Editorial: 14-year-olds belong in school, not at work

The (Columbus) Republic

Sometimes we see bills moving through the Statehouse in Indianapolis that confirm our suspicions that many of our lawmakers have lost their commitment to the public good. Or maybe they’ve just lost their minds.

Niki Kelly of Indiana Capital Chronicle sets this particular table:

“A House employment committee voted 8-3 (Jan. 17) to ease several child labor laws, including allowing youth as young as 14 to work during school hours with parental permission.”

We are talking about eighth-graders here. We are talking about children, juveniles who have not yet fully developed.

In Indianapolis, a stone’s throw from the Statehouse, a large slogan towers above the Indiana government building. It reads, “Indiana: A State that Works”. We Hoosiers like to boast that we are a hard-working bunch, many of us raised up with that classic Midwestern work ethic. We identify with that, and we take justifiable pride in it.

But imagine we had such a commitment to helping Hoosier children ensure a better future. What if we were equally proud of a slogan for our children, like “Indiana: A State that Learns”? You can imagine it, but just don’t expect to see it anytime. Our lawmakers never learn.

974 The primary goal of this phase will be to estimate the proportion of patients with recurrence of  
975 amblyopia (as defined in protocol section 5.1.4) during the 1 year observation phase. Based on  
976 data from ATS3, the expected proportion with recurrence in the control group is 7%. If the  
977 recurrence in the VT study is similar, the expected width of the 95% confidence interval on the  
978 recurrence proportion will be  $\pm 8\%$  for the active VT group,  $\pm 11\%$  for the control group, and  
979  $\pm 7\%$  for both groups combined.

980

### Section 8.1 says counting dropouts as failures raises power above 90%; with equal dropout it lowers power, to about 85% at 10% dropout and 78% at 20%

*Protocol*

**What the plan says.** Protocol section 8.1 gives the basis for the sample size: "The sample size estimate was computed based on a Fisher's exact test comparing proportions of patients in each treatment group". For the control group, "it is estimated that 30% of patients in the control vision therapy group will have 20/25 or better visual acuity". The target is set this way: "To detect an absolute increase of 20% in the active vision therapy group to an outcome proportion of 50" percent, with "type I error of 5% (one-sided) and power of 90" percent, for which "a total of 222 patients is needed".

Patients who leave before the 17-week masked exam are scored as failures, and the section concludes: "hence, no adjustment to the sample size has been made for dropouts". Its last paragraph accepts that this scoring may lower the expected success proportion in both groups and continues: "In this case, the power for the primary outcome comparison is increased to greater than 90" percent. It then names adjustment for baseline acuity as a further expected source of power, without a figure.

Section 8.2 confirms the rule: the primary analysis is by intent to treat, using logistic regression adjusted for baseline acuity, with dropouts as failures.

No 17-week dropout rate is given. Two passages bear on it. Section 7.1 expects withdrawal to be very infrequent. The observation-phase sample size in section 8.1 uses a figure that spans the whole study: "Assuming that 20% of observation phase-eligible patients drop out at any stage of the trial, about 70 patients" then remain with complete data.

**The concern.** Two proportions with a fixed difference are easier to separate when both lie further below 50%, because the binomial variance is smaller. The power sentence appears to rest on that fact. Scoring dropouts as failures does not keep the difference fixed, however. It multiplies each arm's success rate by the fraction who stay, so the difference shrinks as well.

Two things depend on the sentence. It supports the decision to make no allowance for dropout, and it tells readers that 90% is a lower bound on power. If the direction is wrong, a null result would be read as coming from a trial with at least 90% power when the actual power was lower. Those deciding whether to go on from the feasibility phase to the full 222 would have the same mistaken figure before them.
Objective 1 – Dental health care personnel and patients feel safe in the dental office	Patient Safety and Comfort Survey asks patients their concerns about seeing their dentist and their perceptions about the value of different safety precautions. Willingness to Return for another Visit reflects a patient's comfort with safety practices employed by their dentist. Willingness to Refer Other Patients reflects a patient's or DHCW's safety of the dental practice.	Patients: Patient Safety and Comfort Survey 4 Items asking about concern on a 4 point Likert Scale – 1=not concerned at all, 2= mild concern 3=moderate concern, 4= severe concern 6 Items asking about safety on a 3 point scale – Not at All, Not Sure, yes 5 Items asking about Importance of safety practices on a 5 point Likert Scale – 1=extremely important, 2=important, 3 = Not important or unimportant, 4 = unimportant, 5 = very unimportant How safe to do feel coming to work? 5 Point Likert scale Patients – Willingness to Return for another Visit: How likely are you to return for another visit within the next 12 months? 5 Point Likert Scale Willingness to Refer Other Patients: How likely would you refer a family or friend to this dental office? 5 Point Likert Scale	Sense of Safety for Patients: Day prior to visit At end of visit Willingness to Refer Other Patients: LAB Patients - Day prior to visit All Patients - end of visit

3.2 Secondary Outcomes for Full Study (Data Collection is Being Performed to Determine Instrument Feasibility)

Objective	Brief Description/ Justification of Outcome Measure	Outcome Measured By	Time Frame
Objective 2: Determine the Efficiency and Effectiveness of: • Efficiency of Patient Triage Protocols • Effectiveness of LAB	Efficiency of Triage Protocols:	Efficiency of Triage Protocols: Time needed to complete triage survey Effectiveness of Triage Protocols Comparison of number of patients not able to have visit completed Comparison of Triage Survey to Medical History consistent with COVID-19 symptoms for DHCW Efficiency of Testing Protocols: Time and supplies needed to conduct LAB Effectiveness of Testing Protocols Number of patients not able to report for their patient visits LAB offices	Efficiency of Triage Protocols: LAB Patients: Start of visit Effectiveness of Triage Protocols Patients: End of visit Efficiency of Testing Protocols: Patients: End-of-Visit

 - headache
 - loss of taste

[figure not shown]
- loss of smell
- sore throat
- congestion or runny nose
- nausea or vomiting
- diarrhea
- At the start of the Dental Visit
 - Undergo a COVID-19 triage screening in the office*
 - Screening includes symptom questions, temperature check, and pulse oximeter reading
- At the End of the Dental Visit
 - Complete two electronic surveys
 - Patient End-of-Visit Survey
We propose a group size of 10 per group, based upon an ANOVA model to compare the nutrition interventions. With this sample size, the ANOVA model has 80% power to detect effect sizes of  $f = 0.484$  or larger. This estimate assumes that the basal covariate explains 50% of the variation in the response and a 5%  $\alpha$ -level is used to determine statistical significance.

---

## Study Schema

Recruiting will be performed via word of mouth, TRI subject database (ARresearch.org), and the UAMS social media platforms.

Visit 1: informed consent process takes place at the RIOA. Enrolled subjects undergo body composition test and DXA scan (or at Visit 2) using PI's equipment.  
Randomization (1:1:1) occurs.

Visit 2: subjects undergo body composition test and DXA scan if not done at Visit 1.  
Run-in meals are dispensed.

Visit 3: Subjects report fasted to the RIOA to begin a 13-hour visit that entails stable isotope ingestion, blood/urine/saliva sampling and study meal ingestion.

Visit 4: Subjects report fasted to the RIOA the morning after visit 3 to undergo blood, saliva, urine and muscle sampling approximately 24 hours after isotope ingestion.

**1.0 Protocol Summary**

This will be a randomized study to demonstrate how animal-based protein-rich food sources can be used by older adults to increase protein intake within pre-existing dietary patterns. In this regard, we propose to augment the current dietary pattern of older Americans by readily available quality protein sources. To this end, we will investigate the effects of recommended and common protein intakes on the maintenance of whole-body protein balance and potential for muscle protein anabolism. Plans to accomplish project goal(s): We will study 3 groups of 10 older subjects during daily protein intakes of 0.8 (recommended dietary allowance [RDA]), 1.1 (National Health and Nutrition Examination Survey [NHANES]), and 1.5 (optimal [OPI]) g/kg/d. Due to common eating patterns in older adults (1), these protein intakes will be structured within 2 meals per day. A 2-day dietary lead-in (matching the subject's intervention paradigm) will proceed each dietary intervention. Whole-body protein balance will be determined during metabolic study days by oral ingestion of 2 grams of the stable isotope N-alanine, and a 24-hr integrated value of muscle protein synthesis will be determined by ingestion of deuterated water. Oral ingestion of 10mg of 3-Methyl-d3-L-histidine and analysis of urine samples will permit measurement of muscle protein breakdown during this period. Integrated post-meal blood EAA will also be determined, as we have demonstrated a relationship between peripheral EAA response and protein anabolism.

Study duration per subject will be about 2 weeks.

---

Those representatives and senators who “toil” in the shadow of that “State that Works” sign are failing at a fundamental test by even considering this House Bill 1093. They are opening a door that would allow Hoosier children to abandon learning at a highly vulnerable age. This does not sound at all like a state that works. And it certainly isn’t one whose leaders learned history’s lessons that led to child labor laws in the first place.

The reporting from the Capital Chronicle noted that “a key amendment is largely aimed at Amish or Mennonite children who don’t go to school past eighth grade.” What a sham argument. There are roughly 63,000 Amish in Indiana, and far fewer Mennonites, so they represent somewhere around 1% of the state’s population. Plus, these communities already enjoy religious freedom protections in state and federal law that largely keep regulators out of their business and out here among the English, as some Amish say.

No, this bill isn’t about Amish youngsters. But it is a test for lawmakers. The question is simple: Are you willing to sacrifice vulnerable young Hoosiers’ educations and future prospects to expand a temporarily tight labor pool?

If lawmakers have no problem putting the needs of business that would like cheap, easily exploitable child labor ahead of the foundational, constitutional right of Hoosier children to a public education, they fail a basic test.

At bottom, this is an economic argument. Some lawmakers may say that there are cases where children this young must work in order to support their families. And if this is the justification for this legislation, our state lawmakers also have failed.

For if we are a state that works, our kids should not have to choose whether staying in high school — or even going to high school — is an unaffordable luxury.

Earlier this month, the Indiana Department of Education proudly proclaimed that high school graduation rates had increased after years of decline. We celebrated that.

There’s nothing to celebrate when our lawmakers encourage kids to drop out.

The (Columbus) Republic is a sister newspaper to the Daily Journal. Send comments to [email protected].